Successful Parenting with Positive Discipline

As a Certified Positive Discipline Parent Educator, I’m excited to teach you how to be a happy, positive parent, and raise capable, successful kids of strong character. The Positive Discipline parenting method has transformed my parenting, and it can do the same for yours.

Positive Discipline Foundation

From the Positive Discipline method by Dr. Jane Nelsen

Before I go into the “how” of Positive Discipline, it’s very important to understand these principles. This will help you to have the mindset of a Positive Discipline Parent. Using the how-to tools without this mindset will not be as effective.

have a vision of
your child's future

Envision your child's future and potential. What kind of person do you hope your child becomes? When challenges come up, remember that those challenges can help your child reach their potential. Stay positive and focused on the vision you have of your child's future.

Click here for more info and free printables.

Love & Respect

There is unconditional love and respect between you and your child.There are limits, but your child is given choices within those limits. You and your child are on the same team.

belonging & significance

Belonging and significance are the primary goals of a child's behavior. You help your child achieve these goals by giving positive attention and positive power. Special one-on-one time and giving lots of choices are so important.

encourage connections

Both the parent and child can be their best selves by strengthening connections in their own mind, and strengthening connections in their relationships with acceptance and effective communication.

focus on solutions

The focus is on finding solutions together by first figuring out the root cause of the misbehavior. The focus is not on punishments or consequences.

Parenting is Individual

You have been blessed with a special, one-of-a-kind child. Understanding your child's unique personality and needs, you need to follow what you feel in your heart is right for your child.

mistakes are wonderful learning opportunities

There are no perfect parents and no perfect kids. When one of us makes a mistake, we follow the 3 R's: Recognize our mistake, Reconcile, and Resolve to work on a solution together. Thankfully our kids are quick to forgive!

social & life skills

We teach our kids important social and life skills to develop good character. These skills can be learned by overcoming challenges and holding successful family meetings.

no more...

Punitive Time-outs

Positive Discipline Tools

Now that you understand the basic principles of Positive Discipline, I hope you’re excited to learn how to implement those principles with your own kids. Here I will cover some of my favorite Positive Discipline tools.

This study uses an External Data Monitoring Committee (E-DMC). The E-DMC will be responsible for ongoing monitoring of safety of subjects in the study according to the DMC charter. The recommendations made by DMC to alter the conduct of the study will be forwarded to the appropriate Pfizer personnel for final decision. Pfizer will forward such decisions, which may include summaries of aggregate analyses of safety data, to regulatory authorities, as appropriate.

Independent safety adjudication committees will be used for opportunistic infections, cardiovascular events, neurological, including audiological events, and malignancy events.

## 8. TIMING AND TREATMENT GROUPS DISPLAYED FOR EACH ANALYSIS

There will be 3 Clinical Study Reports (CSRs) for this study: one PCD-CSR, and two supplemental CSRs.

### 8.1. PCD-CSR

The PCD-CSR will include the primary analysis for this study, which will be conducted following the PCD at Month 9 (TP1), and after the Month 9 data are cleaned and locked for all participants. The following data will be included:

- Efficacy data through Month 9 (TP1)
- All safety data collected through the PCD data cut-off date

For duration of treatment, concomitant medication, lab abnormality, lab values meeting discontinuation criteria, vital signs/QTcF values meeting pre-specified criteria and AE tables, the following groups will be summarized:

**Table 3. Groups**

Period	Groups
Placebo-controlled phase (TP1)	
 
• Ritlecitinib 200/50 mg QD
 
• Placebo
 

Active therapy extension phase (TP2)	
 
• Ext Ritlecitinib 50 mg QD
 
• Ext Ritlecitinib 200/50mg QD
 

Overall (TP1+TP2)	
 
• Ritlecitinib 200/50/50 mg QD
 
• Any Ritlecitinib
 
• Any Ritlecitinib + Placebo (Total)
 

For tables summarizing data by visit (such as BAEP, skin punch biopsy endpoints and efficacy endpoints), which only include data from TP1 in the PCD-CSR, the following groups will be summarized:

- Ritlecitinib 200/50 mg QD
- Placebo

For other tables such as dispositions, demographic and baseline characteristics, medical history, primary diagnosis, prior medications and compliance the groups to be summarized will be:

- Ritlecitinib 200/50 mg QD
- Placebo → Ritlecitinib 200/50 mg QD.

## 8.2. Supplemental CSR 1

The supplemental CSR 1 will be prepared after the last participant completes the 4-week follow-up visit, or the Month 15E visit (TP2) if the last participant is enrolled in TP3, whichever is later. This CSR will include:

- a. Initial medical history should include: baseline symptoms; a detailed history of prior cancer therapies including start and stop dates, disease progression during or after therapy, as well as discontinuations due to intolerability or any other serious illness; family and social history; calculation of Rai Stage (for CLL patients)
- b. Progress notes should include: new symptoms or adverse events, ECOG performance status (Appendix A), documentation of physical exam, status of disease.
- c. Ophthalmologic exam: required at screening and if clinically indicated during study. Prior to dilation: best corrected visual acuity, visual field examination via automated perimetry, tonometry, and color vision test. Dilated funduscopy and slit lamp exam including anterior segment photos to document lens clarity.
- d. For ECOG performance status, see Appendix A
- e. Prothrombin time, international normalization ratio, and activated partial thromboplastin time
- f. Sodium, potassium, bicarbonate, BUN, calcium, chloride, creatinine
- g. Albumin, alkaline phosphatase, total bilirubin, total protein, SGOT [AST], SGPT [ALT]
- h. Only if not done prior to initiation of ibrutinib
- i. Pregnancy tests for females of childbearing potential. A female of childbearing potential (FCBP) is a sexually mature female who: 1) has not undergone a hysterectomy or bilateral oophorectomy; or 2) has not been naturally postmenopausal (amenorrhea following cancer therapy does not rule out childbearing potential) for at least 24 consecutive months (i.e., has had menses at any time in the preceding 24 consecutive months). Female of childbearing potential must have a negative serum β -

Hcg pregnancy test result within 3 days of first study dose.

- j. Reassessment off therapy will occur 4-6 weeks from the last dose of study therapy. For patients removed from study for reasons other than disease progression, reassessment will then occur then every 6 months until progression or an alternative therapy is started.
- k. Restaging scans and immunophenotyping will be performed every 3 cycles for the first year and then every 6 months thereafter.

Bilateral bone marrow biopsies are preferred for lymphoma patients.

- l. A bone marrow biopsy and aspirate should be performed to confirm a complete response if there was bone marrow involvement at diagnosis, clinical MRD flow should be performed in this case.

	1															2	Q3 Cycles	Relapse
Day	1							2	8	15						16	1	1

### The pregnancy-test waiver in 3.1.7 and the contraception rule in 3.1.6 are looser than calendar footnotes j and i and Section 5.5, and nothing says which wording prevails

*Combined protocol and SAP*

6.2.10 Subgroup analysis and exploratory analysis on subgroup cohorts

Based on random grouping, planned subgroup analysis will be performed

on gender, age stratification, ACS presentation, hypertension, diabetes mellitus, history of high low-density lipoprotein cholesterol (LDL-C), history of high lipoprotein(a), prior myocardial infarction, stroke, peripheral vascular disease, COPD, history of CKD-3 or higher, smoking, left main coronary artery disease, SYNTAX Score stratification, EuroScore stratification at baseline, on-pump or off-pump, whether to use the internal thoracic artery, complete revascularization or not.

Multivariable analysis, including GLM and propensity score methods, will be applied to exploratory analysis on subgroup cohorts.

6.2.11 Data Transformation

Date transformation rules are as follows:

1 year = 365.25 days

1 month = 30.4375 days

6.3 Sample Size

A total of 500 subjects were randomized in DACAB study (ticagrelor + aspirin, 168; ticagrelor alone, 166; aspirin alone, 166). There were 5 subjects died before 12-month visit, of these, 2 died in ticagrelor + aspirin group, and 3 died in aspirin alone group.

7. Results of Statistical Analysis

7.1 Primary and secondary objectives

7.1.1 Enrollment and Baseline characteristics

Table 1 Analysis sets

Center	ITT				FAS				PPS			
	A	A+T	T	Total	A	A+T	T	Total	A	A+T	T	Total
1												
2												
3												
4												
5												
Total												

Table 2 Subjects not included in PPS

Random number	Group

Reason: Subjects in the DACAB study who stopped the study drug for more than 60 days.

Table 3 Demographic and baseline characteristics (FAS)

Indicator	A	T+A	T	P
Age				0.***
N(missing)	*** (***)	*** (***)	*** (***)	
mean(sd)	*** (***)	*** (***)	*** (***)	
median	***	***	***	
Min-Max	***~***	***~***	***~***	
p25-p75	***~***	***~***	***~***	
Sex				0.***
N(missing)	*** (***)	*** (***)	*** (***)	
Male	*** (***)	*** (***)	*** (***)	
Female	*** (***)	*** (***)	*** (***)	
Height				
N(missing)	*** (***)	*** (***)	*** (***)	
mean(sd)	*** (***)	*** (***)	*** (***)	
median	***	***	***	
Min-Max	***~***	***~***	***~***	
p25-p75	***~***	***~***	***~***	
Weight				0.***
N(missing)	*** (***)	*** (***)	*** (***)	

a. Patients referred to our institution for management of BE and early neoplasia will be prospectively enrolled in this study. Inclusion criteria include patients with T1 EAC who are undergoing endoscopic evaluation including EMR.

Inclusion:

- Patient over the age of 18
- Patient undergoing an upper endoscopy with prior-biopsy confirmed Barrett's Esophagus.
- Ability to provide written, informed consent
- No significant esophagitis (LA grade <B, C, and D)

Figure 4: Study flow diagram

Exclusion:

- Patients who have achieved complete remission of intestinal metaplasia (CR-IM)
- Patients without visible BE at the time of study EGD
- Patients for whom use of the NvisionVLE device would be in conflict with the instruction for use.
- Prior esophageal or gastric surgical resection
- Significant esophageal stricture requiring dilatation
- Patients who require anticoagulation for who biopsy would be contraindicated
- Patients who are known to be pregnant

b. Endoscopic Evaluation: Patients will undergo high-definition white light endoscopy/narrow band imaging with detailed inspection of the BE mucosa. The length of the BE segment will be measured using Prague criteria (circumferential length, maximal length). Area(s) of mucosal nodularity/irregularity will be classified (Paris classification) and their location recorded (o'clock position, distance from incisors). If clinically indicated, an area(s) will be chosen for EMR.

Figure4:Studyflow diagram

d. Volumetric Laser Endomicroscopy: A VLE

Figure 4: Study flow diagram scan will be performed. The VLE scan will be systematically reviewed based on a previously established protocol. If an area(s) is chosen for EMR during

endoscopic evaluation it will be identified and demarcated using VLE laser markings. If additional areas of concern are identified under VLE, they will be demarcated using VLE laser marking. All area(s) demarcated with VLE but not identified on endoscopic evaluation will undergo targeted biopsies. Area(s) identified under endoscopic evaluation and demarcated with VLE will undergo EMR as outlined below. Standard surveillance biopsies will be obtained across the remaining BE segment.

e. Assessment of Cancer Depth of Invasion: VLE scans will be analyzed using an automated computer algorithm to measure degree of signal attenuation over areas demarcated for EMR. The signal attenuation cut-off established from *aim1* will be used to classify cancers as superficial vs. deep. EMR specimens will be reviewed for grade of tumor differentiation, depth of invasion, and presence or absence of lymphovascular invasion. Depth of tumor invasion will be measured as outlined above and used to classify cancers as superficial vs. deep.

pay attention

Body language can actually be more powerful than the words we say. Do you stop what you're doing and look at your child in the eyes when you talk or listen? Does your child feel accepted and loved by the way you act and talk towards them?

curiosity questions

Telling or ordering your child to do something can ignite your child's primitive brain, with the instinct of fight, flight, or freeze. As much as possible, instead of telling, ask questions to guide your child, or give suggestions.

Instead of saying, "Do your homework," try this: "What's your plan for getting your homework done?"

connection before correction

Physical touch can help you connect with your child. Next time your child is starting to lose their calm, try giving them a hug.

Once your child is calm, you can follow Dr. Nelsen's Four Steps for Winning Cooperation (Positive Discipline p. 29).

routine charts

Making routine charts with your child will help cut down on the need to tell your child what to do.

You can make routine charts for the morning, after school, and bedtime. If your child forgets what they're supposed to do, just ask, "What's next on your routine chart?" (Positive Discipline Workbook p. 12)

Take a look at my tips and free printable routine charts.

special time

Schedule special time with your child every day, even if it's just for ten minutes. Make this time sacred. Let your child choose what activity you do. Even my teens treasure this special time with me!

Here are some fun activities I do with my kids for our "together time": ride bikes, play Scrabble, play Minecraft, read, paint.

Build a feeling-Words Vocabulary

When our kids learn how to use feeling words, they can better understand their emotions and therefore manage them. We need to teach them that it's ok to have big feelings.

We can model this for them throughout the day: "I feel hungry!" or "I'm feeling frustrated right now, so I'm going to take a little break."

Feel free to print out my "I feel...Chart" so you can help your child become aware of and accept their feelings. Also read my story to see how effective and simple this tool can be in your parenting.

Related Links: What is Positive Discipline?